However, success is no longer politically correct. Failure is glorified instead. Failure as a victim of another species is even more highly regarded. In the politically correct version of conservation, even successful species of fauna and flora are condemned for being invasive when they colonise new territories. Failing species, unfit for changed environments, or unable to bear the heat of competition from other species, are artificially, and unnaturally, protected in glorified zoos. However I do not hear any ornithologists condemning birds for being invasive species or for colonising the planet.

Human colonisation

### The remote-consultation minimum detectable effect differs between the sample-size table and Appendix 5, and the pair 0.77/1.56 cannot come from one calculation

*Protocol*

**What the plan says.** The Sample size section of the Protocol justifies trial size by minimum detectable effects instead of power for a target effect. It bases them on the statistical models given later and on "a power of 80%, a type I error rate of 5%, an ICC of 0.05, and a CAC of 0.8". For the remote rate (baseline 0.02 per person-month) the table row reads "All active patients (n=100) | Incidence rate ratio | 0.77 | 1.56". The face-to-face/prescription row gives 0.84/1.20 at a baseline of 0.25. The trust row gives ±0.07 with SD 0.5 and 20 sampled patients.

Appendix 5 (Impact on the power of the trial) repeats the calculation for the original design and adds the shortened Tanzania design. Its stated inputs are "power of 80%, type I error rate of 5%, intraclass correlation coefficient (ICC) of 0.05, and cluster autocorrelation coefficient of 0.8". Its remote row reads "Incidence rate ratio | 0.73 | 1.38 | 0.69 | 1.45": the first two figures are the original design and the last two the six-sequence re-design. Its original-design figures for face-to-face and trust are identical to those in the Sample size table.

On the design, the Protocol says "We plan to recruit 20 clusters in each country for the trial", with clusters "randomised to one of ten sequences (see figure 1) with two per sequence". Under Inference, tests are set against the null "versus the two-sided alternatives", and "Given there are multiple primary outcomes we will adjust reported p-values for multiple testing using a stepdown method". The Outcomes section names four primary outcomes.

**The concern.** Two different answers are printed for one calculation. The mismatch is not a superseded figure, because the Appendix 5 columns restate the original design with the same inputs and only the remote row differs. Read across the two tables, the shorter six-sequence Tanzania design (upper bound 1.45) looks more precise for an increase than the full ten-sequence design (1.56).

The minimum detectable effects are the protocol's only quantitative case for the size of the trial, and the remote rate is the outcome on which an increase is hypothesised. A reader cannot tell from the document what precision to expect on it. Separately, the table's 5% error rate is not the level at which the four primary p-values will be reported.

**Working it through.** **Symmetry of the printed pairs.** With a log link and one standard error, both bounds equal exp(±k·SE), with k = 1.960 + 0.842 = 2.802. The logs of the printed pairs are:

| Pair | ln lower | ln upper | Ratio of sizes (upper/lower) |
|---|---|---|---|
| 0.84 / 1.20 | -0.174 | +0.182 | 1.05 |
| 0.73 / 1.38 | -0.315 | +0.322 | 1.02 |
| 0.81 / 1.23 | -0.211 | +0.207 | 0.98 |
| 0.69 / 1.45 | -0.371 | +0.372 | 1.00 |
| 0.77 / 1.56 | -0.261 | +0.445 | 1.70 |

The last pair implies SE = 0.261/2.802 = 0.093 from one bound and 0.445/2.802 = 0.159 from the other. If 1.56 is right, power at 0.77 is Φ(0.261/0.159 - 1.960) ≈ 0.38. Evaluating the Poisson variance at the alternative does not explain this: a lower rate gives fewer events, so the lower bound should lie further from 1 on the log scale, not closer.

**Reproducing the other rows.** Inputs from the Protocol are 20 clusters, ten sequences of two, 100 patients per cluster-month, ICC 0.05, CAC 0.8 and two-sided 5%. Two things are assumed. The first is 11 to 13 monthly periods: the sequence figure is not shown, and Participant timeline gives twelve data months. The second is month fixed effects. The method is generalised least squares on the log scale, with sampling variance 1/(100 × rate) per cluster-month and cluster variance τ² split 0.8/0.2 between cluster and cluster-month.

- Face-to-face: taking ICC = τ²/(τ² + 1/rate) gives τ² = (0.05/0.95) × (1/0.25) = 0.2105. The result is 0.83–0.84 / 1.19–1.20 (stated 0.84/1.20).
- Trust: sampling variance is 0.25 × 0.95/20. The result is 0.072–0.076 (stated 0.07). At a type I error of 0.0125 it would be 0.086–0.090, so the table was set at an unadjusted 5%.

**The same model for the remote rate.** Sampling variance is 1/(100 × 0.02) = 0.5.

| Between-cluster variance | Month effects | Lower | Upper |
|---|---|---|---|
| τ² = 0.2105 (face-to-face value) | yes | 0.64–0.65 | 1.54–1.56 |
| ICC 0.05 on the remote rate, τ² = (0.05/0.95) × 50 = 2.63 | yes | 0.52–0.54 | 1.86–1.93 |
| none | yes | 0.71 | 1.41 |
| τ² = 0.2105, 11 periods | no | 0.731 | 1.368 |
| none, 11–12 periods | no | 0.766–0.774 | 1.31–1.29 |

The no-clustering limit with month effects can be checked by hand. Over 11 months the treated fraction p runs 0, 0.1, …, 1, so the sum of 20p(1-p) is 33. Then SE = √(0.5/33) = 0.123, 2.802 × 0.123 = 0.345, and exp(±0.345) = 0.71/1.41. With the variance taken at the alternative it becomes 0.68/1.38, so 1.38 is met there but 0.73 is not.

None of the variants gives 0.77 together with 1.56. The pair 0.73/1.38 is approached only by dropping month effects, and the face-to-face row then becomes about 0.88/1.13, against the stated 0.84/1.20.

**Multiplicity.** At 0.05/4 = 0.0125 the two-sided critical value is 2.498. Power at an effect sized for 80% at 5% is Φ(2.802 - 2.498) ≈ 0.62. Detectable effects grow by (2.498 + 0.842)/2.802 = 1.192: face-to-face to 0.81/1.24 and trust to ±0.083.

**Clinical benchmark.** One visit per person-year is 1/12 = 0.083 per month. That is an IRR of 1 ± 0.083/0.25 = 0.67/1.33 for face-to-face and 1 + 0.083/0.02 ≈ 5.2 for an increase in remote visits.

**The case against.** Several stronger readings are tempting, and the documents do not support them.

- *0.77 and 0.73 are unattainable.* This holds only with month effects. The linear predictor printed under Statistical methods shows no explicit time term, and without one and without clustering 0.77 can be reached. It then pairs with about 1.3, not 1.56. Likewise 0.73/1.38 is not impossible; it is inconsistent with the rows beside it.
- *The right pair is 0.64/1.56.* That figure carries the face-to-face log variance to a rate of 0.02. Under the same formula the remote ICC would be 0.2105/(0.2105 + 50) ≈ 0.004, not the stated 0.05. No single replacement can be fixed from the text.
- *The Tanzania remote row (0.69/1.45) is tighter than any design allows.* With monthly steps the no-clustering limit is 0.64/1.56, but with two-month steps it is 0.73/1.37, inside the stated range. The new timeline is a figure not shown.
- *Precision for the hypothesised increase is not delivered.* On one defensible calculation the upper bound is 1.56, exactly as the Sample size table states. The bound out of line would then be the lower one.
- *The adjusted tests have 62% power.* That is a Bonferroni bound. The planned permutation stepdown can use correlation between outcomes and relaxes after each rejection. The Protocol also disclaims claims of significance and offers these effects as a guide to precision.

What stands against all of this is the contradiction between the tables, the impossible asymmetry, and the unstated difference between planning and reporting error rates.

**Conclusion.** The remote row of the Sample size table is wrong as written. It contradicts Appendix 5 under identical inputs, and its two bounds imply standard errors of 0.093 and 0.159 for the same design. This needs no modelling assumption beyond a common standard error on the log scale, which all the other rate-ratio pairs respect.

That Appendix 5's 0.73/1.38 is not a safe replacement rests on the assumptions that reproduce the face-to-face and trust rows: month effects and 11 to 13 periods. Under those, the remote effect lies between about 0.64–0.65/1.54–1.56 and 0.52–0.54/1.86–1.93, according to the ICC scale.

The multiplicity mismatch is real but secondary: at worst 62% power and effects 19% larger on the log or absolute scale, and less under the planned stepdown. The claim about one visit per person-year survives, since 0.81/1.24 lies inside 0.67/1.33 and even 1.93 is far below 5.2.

In today’s politically correct world, colonisation has become a dirty word. Colonists are considered evil. Statues of colonists are a seen as a sign of oppression and depravity. The descendants of those colonised in the past claim a self-righteous victimhood in the present. Needless to say, a place in the kingdom of heaven is reserved for the colonised and their descendants. Colonists and their descendants are subject to eternal damnation. Yet, the history of mankind is one of successful communities expanding and colonising. The peopling of the world has been enabled by colonisation. The colonised became colonised usually because their culture was stagnating and their technology could not compete with incoming ones.